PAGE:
Edible Container Garden Ideas For Small Spaces

Here are some edible container garden ideas if you live in an apartment or town home. Absence of space is no longer an excuse since many modern vegetable varieties are perfect for growing in containers, window boxes, rooftop or patio. You can always consult container vegetable gardening books for more ideas. I use The Vegetable Container Bible for my edible container garden ideas, and its not failed me yet.

edible container garden ideas

Growing Salad Vegetables – My Favorite!

In limited space you can grow salad vegetables and herbs in almost any sunlit spot and enjoy fresh ingredients all year round. You do NOT have to stop once winter hits! For lots more gardening content visit my vegetable gardening archives.

A few Salad Growing Tips:

First, you need to choose a container. The easiest choice is to go to your local nursery or home improvement store but I also find Amazon super helpful for garden planters. There’s a wide variety available in plastic, ceramic, wood or clay. You should also take a look around your home and see what containers you have lying around. Almost anything that will hold soil can be used for growing, whether it is an old bucket or an empty coffee can.

Make sure the container you use has enough drainage holes in the bottom. You don’t want your plants sitting in water as it will lead to soil-borne diseases and underdeveloped plants.

When it comes to a potting mix, soil-less potting mixes are lighter, less likely to compact, hold moisture and plant nutrients well and are a good choice for your edible container garden ideas.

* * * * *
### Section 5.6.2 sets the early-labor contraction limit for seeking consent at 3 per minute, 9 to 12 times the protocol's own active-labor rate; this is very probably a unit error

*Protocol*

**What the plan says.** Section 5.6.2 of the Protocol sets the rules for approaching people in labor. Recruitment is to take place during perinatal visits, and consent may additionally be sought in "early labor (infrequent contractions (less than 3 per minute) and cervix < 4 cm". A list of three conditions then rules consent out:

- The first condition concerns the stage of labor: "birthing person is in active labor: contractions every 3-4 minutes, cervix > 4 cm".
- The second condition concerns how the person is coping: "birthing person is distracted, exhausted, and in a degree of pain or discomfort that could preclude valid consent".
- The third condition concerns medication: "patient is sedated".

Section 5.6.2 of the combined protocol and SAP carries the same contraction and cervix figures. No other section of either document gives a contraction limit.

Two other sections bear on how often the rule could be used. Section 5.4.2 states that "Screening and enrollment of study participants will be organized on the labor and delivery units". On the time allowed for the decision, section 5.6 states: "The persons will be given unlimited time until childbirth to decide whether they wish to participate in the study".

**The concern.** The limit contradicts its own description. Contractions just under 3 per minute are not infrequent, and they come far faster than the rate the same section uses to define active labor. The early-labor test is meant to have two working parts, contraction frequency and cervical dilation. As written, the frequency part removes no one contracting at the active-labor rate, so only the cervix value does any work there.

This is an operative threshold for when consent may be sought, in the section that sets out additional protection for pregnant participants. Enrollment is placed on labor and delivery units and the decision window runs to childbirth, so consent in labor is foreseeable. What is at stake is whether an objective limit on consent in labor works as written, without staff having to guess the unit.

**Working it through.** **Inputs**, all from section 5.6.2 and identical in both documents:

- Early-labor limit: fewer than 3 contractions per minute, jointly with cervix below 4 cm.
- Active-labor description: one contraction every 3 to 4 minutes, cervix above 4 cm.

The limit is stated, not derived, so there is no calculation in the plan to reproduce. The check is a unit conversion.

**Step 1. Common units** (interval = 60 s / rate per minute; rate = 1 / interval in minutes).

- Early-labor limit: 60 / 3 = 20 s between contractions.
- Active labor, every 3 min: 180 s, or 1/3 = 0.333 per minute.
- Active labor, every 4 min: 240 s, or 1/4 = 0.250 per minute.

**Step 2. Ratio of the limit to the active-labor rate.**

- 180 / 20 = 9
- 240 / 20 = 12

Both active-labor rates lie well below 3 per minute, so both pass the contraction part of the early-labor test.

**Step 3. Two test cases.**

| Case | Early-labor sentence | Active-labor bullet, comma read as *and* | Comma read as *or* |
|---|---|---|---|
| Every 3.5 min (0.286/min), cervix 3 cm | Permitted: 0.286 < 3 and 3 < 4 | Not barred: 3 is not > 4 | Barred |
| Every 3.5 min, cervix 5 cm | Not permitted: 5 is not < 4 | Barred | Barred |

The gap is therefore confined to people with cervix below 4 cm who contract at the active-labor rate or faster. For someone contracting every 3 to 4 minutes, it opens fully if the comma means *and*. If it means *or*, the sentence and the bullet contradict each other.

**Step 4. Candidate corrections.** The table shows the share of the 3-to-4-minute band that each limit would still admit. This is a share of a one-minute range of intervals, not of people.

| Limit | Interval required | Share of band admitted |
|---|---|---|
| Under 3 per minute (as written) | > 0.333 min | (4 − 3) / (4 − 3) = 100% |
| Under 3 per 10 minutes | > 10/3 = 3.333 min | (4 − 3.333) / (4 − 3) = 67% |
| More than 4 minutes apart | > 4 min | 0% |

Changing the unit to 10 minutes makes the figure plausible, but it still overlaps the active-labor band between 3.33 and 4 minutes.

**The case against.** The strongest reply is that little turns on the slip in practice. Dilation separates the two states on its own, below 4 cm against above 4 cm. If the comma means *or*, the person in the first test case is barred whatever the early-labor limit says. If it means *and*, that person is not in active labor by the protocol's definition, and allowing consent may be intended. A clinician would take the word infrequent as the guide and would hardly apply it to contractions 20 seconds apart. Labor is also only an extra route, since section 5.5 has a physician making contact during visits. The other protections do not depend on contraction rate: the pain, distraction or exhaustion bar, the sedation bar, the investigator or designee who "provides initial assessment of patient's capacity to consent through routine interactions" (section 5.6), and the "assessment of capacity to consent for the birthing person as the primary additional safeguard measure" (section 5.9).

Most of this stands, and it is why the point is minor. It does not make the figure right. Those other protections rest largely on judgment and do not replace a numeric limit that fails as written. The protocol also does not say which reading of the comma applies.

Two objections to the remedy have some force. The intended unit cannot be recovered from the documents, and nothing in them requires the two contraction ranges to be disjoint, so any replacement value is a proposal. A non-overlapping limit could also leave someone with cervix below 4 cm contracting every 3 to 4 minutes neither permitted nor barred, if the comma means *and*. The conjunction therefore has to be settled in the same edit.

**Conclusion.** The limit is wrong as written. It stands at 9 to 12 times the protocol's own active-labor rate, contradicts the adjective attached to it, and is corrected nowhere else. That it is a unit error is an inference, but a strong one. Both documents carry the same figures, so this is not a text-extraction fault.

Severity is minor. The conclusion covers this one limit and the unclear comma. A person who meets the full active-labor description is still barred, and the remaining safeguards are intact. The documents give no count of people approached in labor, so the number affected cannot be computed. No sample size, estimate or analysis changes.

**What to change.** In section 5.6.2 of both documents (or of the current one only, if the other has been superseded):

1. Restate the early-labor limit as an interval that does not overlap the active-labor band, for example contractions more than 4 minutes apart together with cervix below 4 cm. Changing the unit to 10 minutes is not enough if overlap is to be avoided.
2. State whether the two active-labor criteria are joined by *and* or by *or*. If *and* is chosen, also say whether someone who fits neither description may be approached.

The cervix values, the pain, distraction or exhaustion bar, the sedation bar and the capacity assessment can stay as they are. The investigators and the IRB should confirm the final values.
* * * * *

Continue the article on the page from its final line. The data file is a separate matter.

More Edible Container Garden Ideas

Now let’s give some thought to the produce you want to plant, almost any herb is a good fit for a container vegetable garden.

edible container garden ideas

Basil, thyme, mint, parsley, chives and oregano are all good choices. I like to grow things for making salads, tacos, and sauces. I like to throw in herbs, and dry them outside in the sun or use them fresh in my recipes. I also like to use fresh herbs in tea. My favorite things to grow by pot are lettuce, carrots, radishes, and green onions, for smaller containers. Tomatoes, eggplant, and peppers do well in a larger containers.
Ideally, containers should be placed where they receive at least 6 hours of sunlight per day. Plants that bear fruit, such as tomatoes, peppers and eggplants require the most sun. Many herbs and leafy vegetables will tolerate more shade.

Plants growing in containers require frequent watering especially if outdoors. During the hot summer months, many will require daily watering.

Fertilizing & Insect Repellant Edible Container Garden Ideas

Plants will need fertilizer during the growing season but it doesn’t have to be complicated. The easiest way to add fertilizer is to use a commercial mix purchased from most major stores. I use this vegetable and tomato fertilizer, and it works well for my needs. It’s important not to over feed. Most potting soils will have plenty nutrients for the first few weeks.

I like to repel insects organically by making my own sprays. One of my favorite is crushed pepper and garlic in water with a dash or 2 of white vinegar. This solution is great for repelling white aphids, among others.

Harvesting Your Edible Container Garden

My favorite part of all of this is when its time to eat what I have grown! The best time to harvest is when the plants are mature but still young and tender. For herbs, small sprays of most herbs can be trimmed as desired and the plant will continue to grow.

fresh picked whole lettuce variety

I like to use a harvesting tool such as this one ,it makes it easier for you to cut the veggies from each plant. Harvest plants early in the morning or in the evening after the sun has gone down. You want the plant to recover, and not be over heated. Harvesting when its hot out can damage your plants.

Pay special attention to lettuce. When it gets very hot outside it tends to bolt very fast. If it bolts before you cut it, it is no longer edible. It gets a milky residue inside of it that tastes very bitter. The best way to avoid this is still harvest the lettuce before it reaches full maturity.

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